Smoker Photo

 

 

 

 

 

Written by Natassa Zervopoulos, Venterra’s Financial Systems Training & Support Manager

So it seems seven is NOT my lucky number!

The day I became a smoker
As the expression goes, “When in Rome…”  While travelling throughout Europe in 2005, my story as a smoker began.  It was cool, it was sexy, it was very “European” and it was my newest addiction (chocolate being the other).I “couldn’t” quit!For any smokers or past smokers out there, seven attempts at quitting will not come as a surprise.  Apparently the average smoker takes 5 years and 7 attempts to quit. I’m a Type A so having this little control over a “habit”, “addiction”, “hobby”, whatever you want to call it was infuriating and a constant disappointment.  Why did I keep going back?  I needed it. The truth is I had an excuse EVERY time I tried to quit, was begged to quit, and even bribed to quit.  I couldn’t do it, I wasn’t strong enough, I was addicted to nicotine, I was addicted to the habit; I was full of S**T.  Seven years’ worth of excuses…

50 reasons (or lbs) to quit

What finally did it for me?  It started when my husband Aristoteles (fiancé at the time) committed to losing 50 lbs in exchange for me quitting smoking.  Fair enough right?  As a non-smoker, he didn’t find the idea of kissing an ashtray appealing.  So the agreement began in February 2012.  After a few months, May 22nd to be exact, Aristoteles called me saying he had met his 50 pound goal!  Now I’m not a bad person and I did want him to lead a healthier lifestyle, but it was too soon; I wasn’t ready to quit!  Smoking was ingrained into my daily routine. It was often paired with waking up, drinking coffee, stress, joy, drinking (socially of course), anger, fear, you name it.  So I begged (not my finest moment) for an extension on our deal.  Considering it was days away from my bridal shower and Aristoteles is such a good guy (*Wink) he gave me an additional week (ohhhh the relief).

Breaking point

Let’s fast forward 4 months to September 2012.  Still a smoker and about 8 extensions later, Aristoteles was down 95 pounds and I was STILL a smoker.  I was ashamed but not enough to quit.  Trust me this was not an easy deal to break.  I felt endless guilt but kept shrugging it off convincing myself that I NEEDED to smoke to get through planning a wedding, buying a house, moving, etc… I did try once during this period to quit.  I tried the nicotine patch and boy was that an experience.  I had a terrible reaction (imagine a drug addict going through withdrawal) so my doctor prescribed Zyban, a smoking-cessation drug…

Attempt #7

A month later, I pulled out the prescription which was tucked away in my glove compartment for over a month.  I was FINALLY ready, ok fine finally out of excuses (2 weeks after the wedding and fully moved into my house).  On September 20th I began the next, non-smoking, chapter of my life.  The first week was pretty miserable.  They say when you quit you need to replace smoking with something else.  I smoked up to 25 cigarettes a day, what in the world could I replace that kind of time with.  Let’s just say my gums were very sore from A LOT of gum chewing and COUNTLESS celebratory “snacks”.  I deserved it didn’t I?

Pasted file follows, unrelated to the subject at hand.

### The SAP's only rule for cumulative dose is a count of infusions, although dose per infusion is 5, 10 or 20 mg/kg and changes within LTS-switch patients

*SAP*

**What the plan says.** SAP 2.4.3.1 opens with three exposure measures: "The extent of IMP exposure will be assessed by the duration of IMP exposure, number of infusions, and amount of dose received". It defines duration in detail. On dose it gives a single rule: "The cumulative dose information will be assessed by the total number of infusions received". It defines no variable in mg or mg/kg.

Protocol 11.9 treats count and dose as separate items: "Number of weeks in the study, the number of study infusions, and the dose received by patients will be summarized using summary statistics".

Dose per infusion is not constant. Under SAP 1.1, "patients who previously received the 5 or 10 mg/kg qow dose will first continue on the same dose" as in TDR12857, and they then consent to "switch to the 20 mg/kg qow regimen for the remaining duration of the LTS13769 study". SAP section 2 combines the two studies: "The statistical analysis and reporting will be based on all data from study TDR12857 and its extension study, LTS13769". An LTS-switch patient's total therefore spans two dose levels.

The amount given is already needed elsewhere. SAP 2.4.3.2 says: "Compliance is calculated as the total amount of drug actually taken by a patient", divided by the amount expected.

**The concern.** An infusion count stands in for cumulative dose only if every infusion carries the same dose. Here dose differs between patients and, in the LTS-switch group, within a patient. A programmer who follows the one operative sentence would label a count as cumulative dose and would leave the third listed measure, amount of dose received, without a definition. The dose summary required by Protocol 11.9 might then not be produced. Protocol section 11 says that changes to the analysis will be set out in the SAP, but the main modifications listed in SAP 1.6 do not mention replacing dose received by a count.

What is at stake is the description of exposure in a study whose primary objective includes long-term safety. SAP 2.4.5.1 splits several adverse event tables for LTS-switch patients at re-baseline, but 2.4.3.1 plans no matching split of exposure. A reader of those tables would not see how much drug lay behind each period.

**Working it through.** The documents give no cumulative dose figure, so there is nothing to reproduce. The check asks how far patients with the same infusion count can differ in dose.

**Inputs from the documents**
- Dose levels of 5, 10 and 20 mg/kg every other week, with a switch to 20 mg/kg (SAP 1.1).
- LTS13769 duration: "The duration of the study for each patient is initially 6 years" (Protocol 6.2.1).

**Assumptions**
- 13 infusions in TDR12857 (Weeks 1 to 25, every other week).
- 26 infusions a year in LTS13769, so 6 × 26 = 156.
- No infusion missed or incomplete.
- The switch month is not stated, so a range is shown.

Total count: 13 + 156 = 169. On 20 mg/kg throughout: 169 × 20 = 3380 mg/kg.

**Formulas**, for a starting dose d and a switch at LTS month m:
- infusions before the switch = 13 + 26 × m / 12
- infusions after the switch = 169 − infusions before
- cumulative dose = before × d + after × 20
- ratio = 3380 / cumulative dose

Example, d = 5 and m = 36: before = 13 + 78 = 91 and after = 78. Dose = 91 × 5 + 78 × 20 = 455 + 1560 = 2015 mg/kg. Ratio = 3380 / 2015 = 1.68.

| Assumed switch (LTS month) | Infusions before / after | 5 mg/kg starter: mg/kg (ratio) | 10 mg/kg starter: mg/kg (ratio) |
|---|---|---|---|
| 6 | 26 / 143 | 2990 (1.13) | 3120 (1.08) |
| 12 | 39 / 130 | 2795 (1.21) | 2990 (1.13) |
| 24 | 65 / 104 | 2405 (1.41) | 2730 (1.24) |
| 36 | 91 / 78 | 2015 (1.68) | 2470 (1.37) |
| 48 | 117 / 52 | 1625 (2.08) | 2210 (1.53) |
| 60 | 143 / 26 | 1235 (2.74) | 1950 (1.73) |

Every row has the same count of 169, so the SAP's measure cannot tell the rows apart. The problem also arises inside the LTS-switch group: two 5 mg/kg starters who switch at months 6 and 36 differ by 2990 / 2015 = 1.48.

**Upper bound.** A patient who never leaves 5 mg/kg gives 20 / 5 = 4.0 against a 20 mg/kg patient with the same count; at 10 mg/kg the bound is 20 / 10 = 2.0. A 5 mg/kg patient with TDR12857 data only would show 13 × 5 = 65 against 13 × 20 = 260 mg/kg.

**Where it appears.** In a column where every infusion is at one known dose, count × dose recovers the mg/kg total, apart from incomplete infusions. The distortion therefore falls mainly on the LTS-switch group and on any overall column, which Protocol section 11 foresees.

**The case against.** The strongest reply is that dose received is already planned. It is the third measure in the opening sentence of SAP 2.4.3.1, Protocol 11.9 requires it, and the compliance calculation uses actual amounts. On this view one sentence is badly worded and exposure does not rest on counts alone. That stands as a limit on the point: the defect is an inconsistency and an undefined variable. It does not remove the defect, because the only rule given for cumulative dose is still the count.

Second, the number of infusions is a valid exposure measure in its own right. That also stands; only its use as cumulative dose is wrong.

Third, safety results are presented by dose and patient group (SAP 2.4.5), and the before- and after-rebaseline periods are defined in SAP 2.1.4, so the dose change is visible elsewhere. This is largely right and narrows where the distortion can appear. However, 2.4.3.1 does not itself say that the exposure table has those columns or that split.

Looking back

Could I have quit smoking a long time ago?  We all know the answer is yes.  But what I did learn is that when I finally made the decision, it worked because it was for ME.  Not for my husband, not for my boss, not for my parents, not for anyone but me.  I’m not in any way trying to make light of how bad I wanted to be able to quit for all of those people but realistically speaking and FINALLY speaking from experience, there is no other successful way to quit.

Looking forward

Now that I’m officially a non-smoker, I can start looking forward to:

  •  A healthier future
  •  Clothes/hair that don’t smell like smoke all the time
  •  Staying warm indoors during the winter instead of shivering outside for a smoke-break
  •  Freedom from addiction allowing me to regain full control of myself
  •  And the Accountant in me can’t ignore the numbers…
  •  Decreased life insurance premiums
  •  Up to 850 hours of free time per year for … anything really (7 minutes per smoke, average of 20 smokes per day)
  •  Up to $3,000 in savings per year to spend on… anything really =)

Moral of the story

It may take months and sometimes even years to quit smoking.  It probably won’t happen on your first second, or even third try.  It’s not easy but it is possible so hang in there! At the end of the day, you are in control and quitting smoking brings more than accomplishment; it is empowering. I can confidently say that I am a different person now and quitting, although it was tenuous and insane at times, was one of the best things I have ever done. So if you’re considering giving up the smoking for good, it is definitely worth trying and you will have a very long list of things to look forward to and feel good about when you finally do!